Dealing with computers and WEEE (Waste from Electrical and Electronic Equipment) items can be difficult, especially for a large company. Computer disposal and the disposal of computer monitors, printers, standing lights and other electric goods requires special consideration.
Can I dispose of office computers at the tip?
Many tips are not equipped to handle (and so will not accept) electronic waste. If you’re looking for options for mass computer disposal, computer monitor disposal and other electric items, you will need to check your nearby recycling centre. You need to find one that accepts general WEEE waste.
As well as this, the local council offer WEEE collections. This service does come with a charge if you want your old computers collected, and they are not obligated to take them during busy periods. There can also be long waiting lists for this service, especially for big commercial projects.
It’s also worth bearing in mind that, in the UK, retailers are required to take back old equipment if they sell you a replacement under WEEE regulations. However, this can become tricky if you are buying new tech on a large scale within a company.
Read more: Who can dispose of WEEE?
What is WEEE?
A good rule of thumb is that almost everything powered by a battery or plug is recyclable as WEEE. The Health and Safety Executive define WEEE* as:
- IT and telecommunications equipment – computers, copy machines, telephones, and pocket calculators
- Appliances that take up a lot of space – such as refrigerators, stoves, microwaves, washers, dishwashers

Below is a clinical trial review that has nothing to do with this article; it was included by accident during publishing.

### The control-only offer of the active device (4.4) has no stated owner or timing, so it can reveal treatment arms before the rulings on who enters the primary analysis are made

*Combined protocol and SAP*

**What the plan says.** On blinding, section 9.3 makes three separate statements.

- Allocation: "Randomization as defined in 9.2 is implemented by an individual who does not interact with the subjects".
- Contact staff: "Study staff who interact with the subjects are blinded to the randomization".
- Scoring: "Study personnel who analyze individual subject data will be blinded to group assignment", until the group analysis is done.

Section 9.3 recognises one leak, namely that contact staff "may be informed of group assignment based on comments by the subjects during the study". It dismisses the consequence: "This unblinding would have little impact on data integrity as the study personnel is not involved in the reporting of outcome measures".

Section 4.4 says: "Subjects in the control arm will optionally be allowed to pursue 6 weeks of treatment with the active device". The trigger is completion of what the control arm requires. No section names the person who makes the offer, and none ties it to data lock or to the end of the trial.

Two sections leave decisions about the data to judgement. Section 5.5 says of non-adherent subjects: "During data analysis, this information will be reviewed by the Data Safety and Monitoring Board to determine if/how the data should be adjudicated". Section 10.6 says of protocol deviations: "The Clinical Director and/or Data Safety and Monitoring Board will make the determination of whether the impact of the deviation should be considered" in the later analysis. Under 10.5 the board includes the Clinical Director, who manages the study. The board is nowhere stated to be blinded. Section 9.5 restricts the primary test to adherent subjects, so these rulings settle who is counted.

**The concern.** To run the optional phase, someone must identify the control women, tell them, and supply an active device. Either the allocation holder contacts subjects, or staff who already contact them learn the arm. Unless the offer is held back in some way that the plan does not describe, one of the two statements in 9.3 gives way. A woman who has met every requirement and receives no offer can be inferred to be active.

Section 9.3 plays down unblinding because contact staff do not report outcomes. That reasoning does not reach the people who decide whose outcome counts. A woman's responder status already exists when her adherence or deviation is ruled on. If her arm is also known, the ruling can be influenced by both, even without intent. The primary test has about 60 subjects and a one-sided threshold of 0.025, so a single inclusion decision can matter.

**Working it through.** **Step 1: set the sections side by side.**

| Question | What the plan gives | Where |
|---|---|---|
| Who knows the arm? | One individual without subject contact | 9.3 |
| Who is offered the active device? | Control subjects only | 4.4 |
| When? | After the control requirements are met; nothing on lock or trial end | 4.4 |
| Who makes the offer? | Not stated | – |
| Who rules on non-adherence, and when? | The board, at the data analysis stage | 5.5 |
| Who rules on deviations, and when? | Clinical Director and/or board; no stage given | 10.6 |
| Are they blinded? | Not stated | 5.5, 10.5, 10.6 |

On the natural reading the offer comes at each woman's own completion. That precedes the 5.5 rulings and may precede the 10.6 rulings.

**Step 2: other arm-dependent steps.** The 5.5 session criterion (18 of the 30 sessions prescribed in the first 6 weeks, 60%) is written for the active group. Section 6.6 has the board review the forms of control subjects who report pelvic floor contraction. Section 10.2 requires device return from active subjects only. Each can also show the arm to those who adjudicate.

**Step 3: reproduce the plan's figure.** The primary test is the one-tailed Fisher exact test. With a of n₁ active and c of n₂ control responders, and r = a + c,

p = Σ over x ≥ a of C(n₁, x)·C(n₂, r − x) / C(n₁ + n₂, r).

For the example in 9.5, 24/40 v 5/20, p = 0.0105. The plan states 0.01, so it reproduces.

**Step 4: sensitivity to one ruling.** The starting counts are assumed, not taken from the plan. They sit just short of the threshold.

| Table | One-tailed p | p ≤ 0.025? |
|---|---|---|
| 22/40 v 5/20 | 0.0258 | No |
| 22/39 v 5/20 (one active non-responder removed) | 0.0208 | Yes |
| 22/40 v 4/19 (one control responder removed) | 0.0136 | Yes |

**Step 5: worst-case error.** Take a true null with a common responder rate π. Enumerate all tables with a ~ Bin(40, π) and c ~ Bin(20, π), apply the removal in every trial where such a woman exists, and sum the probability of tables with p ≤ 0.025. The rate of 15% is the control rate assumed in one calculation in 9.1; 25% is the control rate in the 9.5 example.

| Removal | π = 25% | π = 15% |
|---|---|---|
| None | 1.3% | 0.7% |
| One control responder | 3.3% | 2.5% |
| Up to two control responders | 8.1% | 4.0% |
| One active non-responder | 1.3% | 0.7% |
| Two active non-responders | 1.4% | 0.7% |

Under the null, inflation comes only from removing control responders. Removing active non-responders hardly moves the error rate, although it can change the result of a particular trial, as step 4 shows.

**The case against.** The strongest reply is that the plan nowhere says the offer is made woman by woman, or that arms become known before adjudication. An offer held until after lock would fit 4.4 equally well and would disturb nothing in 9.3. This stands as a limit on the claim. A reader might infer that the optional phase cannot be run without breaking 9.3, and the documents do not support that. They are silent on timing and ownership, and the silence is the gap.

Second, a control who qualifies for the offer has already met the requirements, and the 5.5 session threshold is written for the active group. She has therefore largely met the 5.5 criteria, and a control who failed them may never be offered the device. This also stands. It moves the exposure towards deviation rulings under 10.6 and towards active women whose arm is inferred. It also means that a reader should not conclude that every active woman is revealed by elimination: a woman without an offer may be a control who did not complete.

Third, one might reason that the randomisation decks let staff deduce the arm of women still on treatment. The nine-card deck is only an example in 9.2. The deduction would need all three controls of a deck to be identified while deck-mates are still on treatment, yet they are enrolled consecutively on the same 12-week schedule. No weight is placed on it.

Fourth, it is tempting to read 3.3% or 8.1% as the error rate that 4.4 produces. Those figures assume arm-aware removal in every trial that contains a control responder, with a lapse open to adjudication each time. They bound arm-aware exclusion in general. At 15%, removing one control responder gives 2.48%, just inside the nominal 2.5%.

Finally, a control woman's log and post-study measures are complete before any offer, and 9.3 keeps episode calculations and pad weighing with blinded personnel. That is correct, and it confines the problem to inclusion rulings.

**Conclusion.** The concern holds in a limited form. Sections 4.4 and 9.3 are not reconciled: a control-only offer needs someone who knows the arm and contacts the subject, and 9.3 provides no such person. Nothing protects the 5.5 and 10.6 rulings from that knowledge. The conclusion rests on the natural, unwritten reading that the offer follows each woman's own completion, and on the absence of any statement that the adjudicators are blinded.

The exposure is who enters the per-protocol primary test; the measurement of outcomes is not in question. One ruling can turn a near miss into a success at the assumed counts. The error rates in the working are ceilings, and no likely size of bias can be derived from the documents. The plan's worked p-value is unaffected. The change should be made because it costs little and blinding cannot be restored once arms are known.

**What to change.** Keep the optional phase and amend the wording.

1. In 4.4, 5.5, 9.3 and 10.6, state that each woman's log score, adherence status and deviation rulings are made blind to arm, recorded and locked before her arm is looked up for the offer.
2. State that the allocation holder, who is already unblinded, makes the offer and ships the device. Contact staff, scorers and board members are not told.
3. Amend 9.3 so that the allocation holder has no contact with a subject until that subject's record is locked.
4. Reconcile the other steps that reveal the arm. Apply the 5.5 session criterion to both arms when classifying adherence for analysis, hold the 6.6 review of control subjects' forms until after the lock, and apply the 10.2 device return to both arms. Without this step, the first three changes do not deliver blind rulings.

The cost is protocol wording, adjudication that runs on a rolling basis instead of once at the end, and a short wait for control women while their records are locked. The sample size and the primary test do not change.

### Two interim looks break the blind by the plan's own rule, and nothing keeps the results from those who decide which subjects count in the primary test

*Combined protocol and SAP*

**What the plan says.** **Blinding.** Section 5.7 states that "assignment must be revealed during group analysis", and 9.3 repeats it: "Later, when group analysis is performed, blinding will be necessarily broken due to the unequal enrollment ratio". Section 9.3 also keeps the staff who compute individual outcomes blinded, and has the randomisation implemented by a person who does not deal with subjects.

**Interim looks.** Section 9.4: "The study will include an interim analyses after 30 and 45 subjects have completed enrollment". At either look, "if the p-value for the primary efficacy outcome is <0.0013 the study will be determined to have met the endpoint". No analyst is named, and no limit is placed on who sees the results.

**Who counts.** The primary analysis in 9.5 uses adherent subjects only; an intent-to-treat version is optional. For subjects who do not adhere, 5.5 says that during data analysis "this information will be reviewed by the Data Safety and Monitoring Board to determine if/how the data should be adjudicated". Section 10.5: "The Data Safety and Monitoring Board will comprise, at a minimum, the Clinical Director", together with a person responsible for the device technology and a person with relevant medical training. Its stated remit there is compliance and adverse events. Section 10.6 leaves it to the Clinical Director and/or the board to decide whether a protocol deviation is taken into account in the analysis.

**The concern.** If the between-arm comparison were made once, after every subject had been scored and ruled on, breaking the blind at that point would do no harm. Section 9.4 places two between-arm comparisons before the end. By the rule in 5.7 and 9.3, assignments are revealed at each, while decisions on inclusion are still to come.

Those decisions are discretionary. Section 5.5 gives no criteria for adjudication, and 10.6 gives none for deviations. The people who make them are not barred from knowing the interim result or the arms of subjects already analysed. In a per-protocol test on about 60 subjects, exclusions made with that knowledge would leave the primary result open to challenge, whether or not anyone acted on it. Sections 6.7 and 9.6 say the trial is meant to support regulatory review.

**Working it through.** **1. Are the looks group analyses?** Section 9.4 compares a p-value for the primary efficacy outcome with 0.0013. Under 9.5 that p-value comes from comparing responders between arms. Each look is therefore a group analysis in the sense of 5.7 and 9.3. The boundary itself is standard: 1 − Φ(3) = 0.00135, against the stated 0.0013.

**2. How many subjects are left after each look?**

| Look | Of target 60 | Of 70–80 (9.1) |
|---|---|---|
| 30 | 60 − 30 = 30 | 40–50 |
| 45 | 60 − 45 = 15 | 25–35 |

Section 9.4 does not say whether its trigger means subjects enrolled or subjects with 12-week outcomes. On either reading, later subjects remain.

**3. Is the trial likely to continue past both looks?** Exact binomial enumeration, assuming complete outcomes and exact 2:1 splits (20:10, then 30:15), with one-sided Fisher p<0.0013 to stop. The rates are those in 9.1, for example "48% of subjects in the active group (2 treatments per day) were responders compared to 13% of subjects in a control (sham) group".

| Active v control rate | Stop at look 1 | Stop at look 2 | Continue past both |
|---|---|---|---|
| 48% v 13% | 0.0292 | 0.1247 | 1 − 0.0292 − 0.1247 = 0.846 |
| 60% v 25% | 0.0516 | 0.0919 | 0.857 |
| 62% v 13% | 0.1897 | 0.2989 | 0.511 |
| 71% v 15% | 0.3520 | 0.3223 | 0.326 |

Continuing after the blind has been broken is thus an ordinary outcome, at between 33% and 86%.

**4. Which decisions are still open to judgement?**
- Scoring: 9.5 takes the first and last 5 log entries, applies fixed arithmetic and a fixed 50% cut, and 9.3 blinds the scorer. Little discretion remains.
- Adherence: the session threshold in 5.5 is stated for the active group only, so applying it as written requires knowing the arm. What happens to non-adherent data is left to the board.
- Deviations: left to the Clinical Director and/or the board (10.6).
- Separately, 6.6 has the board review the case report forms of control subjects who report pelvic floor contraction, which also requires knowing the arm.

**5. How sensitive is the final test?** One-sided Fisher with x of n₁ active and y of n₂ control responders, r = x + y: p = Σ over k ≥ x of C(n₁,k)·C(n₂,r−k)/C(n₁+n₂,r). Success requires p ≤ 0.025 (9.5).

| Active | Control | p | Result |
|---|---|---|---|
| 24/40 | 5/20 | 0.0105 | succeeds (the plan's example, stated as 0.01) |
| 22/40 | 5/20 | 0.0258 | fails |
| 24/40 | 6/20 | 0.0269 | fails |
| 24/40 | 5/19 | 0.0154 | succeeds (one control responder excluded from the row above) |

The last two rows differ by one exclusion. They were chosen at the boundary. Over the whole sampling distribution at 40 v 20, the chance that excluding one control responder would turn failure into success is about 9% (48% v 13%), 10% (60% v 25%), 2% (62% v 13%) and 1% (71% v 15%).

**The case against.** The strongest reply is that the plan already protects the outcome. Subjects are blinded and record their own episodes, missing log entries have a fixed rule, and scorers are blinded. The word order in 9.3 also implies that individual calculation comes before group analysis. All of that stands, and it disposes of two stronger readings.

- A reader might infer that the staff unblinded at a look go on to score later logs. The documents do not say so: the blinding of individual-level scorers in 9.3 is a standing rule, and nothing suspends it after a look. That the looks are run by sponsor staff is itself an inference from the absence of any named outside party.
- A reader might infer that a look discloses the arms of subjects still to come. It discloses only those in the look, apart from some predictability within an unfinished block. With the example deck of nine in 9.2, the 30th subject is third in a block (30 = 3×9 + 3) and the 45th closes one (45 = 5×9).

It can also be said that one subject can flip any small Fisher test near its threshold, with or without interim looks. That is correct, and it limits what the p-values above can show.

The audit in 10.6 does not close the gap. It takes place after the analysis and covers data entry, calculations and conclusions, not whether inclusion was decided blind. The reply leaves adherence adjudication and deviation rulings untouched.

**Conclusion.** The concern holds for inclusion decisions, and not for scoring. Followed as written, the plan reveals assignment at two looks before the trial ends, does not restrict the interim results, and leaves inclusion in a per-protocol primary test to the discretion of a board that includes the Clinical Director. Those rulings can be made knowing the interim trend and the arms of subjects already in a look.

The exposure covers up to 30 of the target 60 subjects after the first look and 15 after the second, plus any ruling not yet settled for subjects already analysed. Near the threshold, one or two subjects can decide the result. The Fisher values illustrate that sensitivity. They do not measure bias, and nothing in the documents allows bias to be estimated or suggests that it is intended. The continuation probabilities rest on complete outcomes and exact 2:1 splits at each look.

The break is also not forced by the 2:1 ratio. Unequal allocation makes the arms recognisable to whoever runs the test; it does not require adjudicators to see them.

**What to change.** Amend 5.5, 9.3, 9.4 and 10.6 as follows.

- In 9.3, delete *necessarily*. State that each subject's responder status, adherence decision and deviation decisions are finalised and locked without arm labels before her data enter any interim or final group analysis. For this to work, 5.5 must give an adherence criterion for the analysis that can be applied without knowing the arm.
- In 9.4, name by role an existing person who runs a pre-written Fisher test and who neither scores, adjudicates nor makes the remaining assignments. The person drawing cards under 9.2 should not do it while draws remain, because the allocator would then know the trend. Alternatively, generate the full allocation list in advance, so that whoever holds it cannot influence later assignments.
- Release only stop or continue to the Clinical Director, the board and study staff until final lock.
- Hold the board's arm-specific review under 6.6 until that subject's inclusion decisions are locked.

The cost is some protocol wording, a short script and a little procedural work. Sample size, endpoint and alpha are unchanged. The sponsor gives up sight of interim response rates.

- Other home appliances – vacuum cleaners, irons, toasters, clocks, etc
- Toys, leisure, and sports equipment – for example, electric trains, games consoles, and treadmills
- Tools with electrical and electronic components – saws, drills, sewing machines, lawnmowers
- Monitoring and control equipment – smoke detectors, thermostats, and heating regulators
- Automatic dispensers – hot drinks dispensers and money dispensers
- Consumer equipment – radios, televisions, hi-fi gear, camcorders and musical instruments
- Lighting equipment – fluorescent tubes and high-intensity discharge lamps
- Medical equipment – dialysis machines, analysers, medical freezers, and cardiology equipment that is not infected
*It’s important to note that this is not an exhaustive list, and the items that fall under the WEEE category are always expanding. To make sure you stay on the right side of the law, seek the expertise of a professional waste clearing company.
Office computers and WEEE recycling
If you’re looking for information to help with your office clearance, then WEEE recycling should be top of your list. Just because the disposal of computer monitors can be tricky doesn’t mean they can’t be recycled efficiently. There are many useful parts and materials in computers that can be recycled, and old PCs and laptops that are broken or can no longer work should not just be thrown away.
Computer monitor disposal can be tricky. Most electrical devices, including computers, are classified as WEEE goods and should be disposed of under the guidelines.